Ultimate Beneficial Owner (UBO) — FAQs

Any entity falling under Anti-Money Laundering and Anti-Terrorist Financing regulations must know the exact identity of the Ultimate Beneficial Owner (UBO) for all their business transactions. While this isn’t a new regulatory requirement, many organizations struggle to identify UBOs due to various challenges, including complex corporate structures or intentional efforts to hide the UBO status for the sake of financial crime, such as money laundering. Read more.

Ultimate Beneficial Owner (UBO)

An Ultimate Beneficial Owner (UBO) is an individual who owns or has control over a company. Identifying UBOs is a crucial element in Know Your Business (KYB) and Know Your Customer (KYC) processes. UBO verification aims to prevent major financial crimes like money laundering and terrorist financing. 

Regulatory authorities mandate all financial institutions, such as banks, insurance companies, or investment firms, to identify and verify the UBOs associated with their business transactions. That’s why when UBOs are undisclosed, companies open new possibilities for individuals to use the company for money laundering. 

Key facts to remember:
  • The UBO legislation has been designed to provide corporations with clarity regarding the individuals or entities with whom they are conducting business, reducing the chances of doing business with shell companies and other entities that are facilitating criminal activities.
  • UBO verification is crucial for countries to address financial crimes effectively. By accurately identifying UBOs, financial institutions can take necessary measures to reduce the risk of illegal activities and comply with regulatory standards.

Why is UBO Verification Important?

In recent years, regulators strengthened their efforts in terms of combating money laundering and terrorism financing. UBO legislation helps identify fraudulent entities resorting to using off-shore accounts to conceal their activities. 

The key reasons why companies must accurately conduct UBO verification include:

  • Ensured security. UBO verification acts as a deterrent against criminals using shell companies to conceal their identities, thereby preventing money laundering. When identifying UBOs, companies must frequently track suspicious transactions that might lead to PO boxes, private residences of unsuspecting residents, and other fictitious addresses. 
  • Compliance with AML regulations. Companies must identify and verify UBOs to comply with Anti-Money Laundering (AML) regulations. The definition of a UBO varies by jurisdiction, but typically, a UBO is considered an individual holding at least 25% of the capital or voting rights in the company.

The EU introduced the Fifth Anti-Money Laundering Directive (5AMLD) to enhance transparency in financial transactions. As per 5AMLD, UBO checks should extend to higher-ranking officials and senior managers. Additionally, under this directive, UBO lists must be accessible to the general public, and information regarding trusts must be available to authorities.

Who is Considered an Ultimate Beneficial Owner?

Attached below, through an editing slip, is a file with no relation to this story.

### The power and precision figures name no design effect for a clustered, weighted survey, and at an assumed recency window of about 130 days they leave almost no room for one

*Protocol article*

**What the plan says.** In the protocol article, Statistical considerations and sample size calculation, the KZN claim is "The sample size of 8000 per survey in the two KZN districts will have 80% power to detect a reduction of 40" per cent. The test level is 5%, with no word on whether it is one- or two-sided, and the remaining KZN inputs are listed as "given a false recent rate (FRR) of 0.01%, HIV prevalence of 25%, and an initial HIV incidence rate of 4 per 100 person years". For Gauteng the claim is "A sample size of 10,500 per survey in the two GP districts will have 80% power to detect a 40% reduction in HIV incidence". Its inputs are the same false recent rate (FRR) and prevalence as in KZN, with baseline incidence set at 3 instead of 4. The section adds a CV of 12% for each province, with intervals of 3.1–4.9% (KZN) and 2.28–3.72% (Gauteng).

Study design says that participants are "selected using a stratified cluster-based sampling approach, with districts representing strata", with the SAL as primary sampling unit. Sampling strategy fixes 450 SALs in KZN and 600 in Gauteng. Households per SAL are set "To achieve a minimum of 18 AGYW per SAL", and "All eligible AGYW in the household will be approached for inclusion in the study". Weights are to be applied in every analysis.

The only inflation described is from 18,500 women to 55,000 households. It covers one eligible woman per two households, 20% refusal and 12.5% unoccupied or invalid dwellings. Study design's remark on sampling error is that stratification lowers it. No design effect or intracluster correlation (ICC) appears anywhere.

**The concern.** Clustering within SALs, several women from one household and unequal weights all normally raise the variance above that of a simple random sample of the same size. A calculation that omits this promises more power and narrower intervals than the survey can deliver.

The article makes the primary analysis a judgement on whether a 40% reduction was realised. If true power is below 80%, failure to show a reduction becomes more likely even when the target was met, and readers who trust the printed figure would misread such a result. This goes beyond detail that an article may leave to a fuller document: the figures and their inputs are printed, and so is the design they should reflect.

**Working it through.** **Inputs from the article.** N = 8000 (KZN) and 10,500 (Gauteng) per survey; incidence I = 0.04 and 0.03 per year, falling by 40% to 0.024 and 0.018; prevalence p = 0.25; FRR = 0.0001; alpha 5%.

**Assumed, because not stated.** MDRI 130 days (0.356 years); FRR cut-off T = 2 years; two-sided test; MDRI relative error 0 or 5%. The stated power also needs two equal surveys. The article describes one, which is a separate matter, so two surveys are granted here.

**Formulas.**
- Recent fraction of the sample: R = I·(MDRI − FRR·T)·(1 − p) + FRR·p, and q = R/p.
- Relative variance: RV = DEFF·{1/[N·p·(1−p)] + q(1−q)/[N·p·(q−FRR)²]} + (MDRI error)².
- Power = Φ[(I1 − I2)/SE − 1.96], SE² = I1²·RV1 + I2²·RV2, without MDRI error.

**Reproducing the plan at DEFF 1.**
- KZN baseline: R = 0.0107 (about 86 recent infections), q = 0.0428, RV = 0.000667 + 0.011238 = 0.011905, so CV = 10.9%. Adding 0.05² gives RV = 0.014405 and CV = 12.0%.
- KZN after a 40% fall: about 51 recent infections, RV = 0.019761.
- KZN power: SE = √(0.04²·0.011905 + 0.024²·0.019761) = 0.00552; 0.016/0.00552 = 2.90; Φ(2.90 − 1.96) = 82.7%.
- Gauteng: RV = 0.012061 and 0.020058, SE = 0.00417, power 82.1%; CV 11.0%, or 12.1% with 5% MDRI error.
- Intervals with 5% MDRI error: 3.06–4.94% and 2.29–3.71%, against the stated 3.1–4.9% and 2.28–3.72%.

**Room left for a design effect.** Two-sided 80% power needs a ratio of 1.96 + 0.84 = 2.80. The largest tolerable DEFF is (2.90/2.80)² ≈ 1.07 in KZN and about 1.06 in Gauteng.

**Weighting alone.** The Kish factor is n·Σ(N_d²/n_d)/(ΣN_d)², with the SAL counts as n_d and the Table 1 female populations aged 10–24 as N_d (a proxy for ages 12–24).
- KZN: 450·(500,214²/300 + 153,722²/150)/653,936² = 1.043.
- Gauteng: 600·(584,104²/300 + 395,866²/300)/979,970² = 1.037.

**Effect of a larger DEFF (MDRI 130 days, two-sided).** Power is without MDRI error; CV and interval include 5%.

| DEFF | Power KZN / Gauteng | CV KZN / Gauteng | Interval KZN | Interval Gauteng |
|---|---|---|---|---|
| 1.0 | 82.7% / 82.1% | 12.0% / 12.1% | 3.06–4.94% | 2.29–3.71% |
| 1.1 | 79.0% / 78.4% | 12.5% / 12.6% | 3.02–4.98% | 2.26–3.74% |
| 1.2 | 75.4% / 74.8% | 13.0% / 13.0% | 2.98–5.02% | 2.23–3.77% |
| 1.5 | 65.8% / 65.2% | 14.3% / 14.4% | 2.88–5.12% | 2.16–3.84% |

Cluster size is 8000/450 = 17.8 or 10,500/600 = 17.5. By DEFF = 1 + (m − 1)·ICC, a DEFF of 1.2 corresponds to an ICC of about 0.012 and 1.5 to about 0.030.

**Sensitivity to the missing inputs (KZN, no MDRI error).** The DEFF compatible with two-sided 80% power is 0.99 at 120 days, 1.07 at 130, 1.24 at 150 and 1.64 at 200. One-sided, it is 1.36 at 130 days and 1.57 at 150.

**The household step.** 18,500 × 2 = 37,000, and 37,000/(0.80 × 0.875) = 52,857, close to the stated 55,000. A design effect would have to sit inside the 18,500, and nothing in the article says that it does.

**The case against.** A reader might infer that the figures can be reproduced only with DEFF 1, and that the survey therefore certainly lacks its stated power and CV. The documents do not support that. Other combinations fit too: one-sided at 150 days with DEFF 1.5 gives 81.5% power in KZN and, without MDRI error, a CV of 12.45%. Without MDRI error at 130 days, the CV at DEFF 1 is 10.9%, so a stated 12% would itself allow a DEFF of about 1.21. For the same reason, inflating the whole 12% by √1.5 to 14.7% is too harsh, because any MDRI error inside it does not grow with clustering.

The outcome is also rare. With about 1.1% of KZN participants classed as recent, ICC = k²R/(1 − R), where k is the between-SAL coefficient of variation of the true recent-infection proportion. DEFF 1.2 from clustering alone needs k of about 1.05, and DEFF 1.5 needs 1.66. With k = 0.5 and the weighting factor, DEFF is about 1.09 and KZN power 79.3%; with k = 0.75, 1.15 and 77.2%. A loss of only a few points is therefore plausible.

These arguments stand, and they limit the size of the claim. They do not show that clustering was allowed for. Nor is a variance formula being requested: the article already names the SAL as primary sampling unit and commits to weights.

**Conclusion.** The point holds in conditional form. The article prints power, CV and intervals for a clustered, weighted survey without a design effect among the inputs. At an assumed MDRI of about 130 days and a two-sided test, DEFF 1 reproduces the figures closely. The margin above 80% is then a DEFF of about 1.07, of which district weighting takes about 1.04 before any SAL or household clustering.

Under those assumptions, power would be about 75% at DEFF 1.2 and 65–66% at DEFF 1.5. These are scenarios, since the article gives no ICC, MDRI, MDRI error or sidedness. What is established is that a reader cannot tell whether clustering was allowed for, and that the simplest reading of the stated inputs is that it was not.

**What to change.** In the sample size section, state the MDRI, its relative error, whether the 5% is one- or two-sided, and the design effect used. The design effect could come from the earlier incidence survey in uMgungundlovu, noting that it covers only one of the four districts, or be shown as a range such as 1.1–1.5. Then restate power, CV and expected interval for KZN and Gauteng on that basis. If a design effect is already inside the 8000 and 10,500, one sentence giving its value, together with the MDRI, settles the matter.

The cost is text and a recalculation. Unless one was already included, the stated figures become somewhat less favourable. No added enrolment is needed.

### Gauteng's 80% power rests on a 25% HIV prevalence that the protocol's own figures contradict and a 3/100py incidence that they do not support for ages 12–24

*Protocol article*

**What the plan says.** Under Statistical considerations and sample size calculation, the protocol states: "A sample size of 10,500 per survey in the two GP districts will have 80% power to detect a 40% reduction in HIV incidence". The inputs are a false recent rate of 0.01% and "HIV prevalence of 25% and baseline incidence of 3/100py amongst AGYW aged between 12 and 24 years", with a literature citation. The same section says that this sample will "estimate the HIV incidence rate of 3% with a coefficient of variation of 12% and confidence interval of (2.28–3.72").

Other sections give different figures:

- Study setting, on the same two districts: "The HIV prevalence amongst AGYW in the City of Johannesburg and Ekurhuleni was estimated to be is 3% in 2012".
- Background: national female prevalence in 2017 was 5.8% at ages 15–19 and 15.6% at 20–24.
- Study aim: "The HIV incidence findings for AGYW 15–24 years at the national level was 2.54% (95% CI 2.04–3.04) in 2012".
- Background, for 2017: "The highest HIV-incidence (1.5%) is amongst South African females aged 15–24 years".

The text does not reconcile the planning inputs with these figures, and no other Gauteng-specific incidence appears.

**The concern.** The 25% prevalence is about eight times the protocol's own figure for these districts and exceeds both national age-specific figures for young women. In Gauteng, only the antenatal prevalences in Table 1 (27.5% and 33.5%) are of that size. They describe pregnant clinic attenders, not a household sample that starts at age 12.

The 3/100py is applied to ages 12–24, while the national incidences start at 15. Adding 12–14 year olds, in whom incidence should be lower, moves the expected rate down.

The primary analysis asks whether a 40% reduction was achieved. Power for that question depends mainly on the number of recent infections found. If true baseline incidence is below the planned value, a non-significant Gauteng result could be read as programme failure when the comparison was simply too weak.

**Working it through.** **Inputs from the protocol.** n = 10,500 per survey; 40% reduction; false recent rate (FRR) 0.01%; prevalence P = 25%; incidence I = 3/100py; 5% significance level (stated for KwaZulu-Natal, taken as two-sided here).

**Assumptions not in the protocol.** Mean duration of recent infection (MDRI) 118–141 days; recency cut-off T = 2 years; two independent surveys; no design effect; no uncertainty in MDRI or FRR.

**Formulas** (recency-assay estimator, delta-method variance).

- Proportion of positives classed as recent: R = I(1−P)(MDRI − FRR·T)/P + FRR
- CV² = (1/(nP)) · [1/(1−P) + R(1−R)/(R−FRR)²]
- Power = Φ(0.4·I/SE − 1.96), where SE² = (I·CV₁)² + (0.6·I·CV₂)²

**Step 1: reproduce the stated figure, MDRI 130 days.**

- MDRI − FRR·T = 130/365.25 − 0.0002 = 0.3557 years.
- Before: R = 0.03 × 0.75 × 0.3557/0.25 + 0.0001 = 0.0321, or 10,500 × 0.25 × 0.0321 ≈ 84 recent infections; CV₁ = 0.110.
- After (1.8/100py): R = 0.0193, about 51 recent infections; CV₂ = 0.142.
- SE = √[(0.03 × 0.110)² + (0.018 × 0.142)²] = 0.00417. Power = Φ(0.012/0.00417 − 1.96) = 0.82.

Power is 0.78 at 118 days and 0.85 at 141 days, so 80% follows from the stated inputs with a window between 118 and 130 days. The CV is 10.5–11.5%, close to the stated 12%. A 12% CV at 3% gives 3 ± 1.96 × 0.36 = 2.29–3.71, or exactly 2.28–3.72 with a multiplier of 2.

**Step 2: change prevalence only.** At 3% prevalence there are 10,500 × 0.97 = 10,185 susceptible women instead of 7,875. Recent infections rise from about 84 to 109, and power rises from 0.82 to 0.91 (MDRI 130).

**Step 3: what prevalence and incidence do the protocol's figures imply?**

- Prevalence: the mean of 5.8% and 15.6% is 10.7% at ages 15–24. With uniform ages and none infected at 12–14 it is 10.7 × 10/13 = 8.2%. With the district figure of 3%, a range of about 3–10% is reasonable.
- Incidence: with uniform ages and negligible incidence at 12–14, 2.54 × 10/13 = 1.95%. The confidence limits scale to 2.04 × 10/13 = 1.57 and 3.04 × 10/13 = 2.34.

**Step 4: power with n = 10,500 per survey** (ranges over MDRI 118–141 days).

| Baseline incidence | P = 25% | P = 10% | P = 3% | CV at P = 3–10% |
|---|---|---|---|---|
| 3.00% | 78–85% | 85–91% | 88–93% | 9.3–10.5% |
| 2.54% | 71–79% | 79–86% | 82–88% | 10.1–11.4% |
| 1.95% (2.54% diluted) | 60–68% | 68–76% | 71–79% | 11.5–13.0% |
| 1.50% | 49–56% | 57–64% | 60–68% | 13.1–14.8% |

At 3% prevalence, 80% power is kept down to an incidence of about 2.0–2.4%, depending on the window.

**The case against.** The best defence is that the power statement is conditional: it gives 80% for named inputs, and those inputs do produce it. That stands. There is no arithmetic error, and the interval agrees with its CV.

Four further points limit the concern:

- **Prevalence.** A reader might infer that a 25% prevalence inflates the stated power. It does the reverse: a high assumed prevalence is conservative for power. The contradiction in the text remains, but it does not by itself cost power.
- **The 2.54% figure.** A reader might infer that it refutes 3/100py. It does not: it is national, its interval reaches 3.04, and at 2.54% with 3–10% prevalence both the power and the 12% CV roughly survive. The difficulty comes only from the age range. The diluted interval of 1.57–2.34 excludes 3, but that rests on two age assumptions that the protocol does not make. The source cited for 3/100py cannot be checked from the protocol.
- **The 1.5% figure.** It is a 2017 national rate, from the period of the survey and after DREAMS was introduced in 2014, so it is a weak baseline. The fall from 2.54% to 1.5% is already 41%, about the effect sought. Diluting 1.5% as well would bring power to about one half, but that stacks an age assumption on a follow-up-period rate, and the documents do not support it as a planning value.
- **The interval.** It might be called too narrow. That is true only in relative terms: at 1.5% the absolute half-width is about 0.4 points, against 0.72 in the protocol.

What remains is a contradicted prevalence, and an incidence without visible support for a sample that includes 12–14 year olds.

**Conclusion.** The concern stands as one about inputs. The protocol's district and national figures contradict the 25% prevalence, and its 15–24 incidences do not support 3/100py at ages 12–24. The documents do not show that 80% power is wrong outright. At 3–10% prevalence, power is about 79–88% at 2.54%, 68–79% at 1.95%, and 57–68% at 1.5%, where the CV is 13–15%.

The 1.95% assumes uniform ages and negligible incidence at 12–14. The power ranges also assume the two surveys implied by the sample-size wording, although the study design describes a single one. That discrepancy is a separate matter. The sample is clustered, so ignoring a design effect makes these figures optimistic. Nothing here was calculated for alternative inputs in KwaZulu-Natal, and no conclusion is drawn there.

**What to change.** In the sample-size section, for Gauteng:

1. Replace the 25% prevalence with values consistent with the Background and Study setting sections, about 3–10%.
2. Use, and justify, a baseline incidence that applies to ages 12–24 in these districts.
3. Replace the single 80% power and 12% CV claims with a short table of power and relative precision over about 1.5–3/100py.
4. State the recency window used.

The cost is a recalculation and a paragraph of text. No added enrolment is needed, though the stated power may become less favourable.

Customers are considered to be the Ultimate Beneficial Owner if they represent the legal owners or entities that ultimately exert control over a company.

Infographic on the differences in UBO status requirements in the EU and US

In many jurisdictions, a person is considered a UBO if they are:

  • A beneficiary of at least 25% of the capital of the legal entity.
  • Holding a minimum of a 25% stake in the capital of the legal entity.
  • Possessing at least 25% voting rights in the general assembly.

An ultimate beneficial owner is considered to be a natural person who owns or exercises control over a company, trust, or legal entity, deriving benefits from its assets and profits. A UBO is an actual person behind a legal entity, exerting control over it, whether through direct or indirect means.

Ultimate Beneficial Owner vs Beneficial Owner

In certain scenarios, an individual may hold a company’s shares without deriving any benefits from them. In this case, the beneficiary is not considered a UBO because they do not have (1) the right to vote, (2) the right to receive dividends, and (3) the right to enjoy benefits from the shares and their value.

So, a UBO is an individual with ultimate control over a business and ownership of at least 25% of its shares. A Beneficial Owner is any person who owns shares and derives financial benefits from a company. In broad terms, when a customer initiates the opening of a new account at a bank, the bank is required to identify and verify the identity of each individual owning 25% or more of the company, as well as one individual who has control over it.

Is UBO Declaration Mandatory?

Any financial institution falling under the purview of AML/CTF obligations must verify the identity of the UBO for all of their business transactions. According to the KYB framework, regulated entities must also submit the identities of their UBOs to the relevant registries. At the same time, they are required to consult these registries to identify UBOs before establishing a relationship with a customer entity.